For example, let us take a look at the SQL Server CPU usage metric. First, let us cancel out all of these windows and go back to the alert configuration window. I know that the SQL Servers CPU usage metric is in one of the resource categories, so give me a second here and let me find that category. There we go. You can see here how I currently have the SQL Server CPU usage percent metric configured. If SQL DM detects that the CPU usage is 75 or higher, a warning alert will be generated. If SQL DM detects that the CPU usage is 90 percent or higher, it will generate a critical alert. This is great for the normal work hours, however, if during the off-peak hours perhaps 50 percent usage is something to be of concern when the normal trend is probably around 10 to 15 percent, as an example. In situations like that, you would not get alerts when CPU usage is 50 percent during the off-peak hours.

If you are interested in something like that you would want to enable the baseline thresholds and of course, have a baseline configured to cover the schedule that you are interested in. What this will do is could tell SQLDM to alert based on what values we have created or calculated for the baseline value of at that time period. For instance, here, you can see that the warning level is set to a hundred. Now what that is is a hundred percent, so if the CPU usage is 90 and the baseline value happens to be ninety as well, then that would be a hundred percent of the baseline so here we were to create a warning alert. And the same goes for let us say during our off-peak hours. If the normal usage is 10 percent, for example, but we determined that CPU usage is 50 percent well that is well above a hundred percent or even 120 percent which is indicated here by the critical. We would then raise a critical alert. Using baseline thresholds can be a bit confusing when you start off.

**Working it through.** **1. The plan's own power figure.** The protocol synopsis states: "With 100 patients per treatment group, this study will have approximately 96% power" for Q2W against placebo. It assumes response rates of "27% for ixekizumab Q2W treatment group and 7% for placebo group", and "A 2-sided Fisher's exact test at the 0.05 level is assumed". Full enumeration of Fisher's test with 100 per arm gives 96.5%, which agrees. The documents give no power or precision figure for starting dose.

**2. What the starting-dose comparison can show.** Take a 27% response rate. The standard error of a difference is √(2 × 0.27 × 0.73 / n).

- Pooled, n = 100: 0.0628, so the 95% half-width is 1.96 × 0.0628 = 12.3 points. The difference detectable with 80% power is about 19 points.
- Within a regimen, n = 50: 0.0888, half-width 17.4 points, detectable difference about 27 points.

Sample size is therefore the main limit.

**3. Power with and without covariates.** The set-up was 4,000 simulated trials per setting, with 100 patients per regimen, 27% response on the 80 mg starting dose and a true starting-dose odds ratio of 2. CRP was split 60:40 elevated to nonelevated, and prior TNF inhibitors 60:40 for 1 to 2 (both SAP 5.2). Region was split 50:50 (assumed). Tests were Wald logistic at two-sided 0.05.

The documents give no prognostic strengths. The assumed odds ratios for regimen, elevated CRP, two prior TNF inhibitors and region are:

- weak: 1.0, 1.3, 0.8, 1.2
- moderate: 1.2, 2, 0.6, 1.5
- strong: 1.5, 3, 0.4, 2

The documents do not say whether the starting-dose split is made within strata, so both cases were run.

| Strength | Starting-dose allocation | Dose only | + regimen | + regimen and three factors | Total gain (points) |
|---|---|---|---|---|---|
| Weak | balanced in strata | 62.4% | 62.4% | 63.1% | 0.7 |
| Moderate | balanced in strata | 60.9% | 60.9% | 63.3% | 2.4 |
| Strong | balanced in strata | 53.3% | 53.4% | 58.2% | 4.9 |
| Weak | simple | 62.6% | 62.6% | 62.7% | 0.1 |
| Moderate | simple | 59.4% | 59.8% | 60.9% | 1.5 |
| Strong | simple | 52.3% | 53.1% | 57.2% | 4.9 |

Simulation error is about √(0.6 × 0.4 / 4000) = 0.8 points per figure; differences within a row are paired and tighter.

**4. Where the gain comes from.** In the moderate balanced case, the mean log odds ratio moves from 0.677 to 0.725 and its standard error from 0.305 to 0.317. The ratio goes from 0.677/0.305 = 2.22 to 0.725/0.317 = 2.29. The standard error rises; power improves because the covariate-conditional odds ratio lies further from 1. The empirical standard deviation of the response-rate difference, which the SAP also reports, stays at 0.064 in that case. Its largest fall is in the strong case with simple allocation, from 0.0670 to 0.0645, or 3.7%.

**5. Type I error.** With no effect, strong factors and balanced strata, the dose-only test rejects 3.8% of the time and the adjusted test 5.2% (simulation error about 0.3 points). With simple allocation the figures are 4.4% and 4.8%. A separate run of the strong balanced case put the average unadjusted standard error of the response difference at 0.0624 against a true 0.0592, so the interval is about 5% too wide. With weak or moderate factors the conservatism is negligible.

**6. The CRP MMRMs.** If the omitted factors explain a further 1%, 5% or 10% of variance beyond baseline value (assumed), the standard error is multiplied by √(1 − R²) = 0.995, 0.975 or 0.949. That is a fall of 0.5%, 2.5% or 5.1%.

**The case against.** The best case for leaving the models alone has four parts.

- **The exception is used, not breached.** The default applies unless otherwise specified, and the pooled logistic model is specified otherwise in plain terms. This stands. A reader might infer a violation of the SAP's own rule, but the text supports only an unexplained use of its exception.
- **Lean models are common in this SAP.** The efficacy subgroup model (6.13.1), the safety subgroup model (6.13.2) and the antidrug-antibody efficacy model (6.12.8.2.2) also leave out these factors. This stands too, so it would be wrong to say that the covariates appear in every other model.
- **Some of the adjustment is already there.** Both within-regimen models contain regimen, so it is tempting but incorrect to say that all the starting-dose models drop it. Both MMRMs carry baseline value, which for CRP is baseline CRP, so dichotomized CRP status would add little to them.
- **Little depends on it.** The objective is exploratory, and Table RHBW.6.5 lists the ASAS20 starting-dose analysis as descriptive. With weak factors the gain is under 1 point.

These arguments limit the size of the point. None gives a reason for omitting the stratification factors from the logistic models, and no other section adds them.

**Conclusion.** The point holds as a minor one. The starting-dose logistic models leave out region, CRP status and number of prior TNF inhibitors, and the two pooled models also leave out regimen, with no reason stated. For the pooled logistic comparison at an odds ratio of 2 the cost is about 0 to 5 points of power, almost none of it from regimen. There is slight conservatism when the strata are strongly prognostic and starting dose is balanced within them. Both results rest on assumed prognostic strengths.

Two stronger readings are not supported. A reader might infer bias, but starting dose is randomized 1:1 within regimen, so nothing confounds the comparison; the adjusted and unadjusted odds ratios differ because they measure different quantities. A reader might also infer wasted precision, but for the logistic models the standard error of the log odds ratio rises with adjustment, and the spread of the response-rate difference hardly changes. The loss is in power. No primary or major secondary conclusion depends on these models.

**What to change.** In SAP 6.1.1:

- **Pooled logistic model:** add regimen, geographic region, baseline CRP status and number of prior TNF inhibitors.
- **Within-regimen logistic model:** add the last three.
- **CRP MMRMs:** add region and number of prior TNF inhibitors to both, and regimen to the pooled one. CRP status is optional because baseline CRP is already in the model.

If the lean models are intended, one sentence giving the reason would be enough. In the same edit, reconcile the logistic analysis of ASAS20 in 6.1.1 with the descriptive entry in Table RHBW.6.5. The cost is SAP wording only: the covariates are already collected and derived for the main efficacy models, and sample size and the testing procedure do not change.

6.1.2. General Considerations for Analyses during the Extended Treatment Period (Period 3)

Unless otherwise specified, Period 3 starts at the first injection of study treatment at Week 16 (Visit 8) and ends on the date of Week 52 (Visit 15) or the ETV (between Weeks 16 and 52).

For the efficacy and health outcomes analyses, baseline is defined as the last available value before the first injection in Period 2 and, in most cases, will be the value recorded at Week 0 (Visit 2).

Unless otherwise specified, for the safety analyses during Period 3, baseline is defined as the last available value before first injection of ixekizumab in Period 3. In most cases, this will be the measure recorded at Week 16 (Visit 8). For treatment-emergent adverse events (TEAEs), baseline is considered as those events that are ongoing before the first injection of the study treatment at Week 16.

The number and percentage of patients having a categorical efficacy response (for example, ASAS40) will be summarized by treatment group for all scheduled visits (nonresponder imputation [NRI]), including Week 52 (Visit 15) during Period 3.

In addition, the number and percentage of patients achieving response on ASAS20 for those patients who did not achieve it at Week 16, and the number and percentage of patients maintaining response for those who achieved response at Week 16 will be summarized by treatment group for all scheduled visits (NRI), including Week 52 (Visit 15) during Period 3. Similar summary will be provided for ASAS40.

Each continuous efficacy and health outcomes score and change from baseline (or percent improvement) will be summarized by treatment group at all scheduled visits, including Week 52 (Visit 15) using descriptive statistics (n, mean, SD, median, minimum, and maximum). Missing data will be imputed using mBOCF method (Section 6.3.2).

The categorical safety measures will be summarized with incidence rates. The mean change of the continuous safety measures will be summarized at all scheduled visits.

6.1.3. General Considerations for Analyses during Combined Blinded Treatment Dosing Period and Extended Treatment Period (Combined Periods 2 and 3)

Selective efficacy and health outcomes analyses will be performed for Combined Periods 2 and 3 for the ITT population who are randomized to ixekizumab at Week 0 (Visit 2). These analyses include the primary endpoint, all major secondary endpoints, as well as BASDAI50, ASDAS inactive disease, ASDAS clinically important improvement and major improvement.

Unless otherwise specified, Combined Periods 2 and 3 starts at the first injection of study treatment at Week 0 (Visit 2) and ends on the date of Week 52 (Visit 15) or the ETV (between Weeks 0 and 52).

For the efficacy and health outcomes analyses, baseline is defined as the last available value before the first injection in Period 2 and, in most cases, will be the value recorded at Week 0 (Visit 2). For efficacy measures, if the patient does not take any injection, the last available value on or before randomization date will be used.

It is important to remember the values that you set for the threshold are percentage comparisons to the baseline value. On that note, this wraps up what I wanted to cover regarding alerts in SQL DM. I hope you found this video helpful and please check our website if you would like to learn more about SQL Diagnostic Manager. Thank you.

Topics : Database Backup,Database Diagnostics,Database Monitoring,

Products : SQL Diagnostic Manager for SQL Server,

How To Alert with SQL Diagnostic Manager for SQL Server

With SQL Diagnostic Manager, configure alerts to inform and warn about approaching issues with SQL Server instances. View these alerts using the desktop, web, and mobile console, and the newsfeed. When reaching alert thresholds, send email notifications, pop up alert messages in the Windows taskbar, write events to the Windows Event log, generate events on the timeline, and send alert messages to the newsfeed action provider. After correcting problems triggering alerts, alert again when situations recur. Choose from more than 100 pre-defined and configurable alert settings based on industry best practices.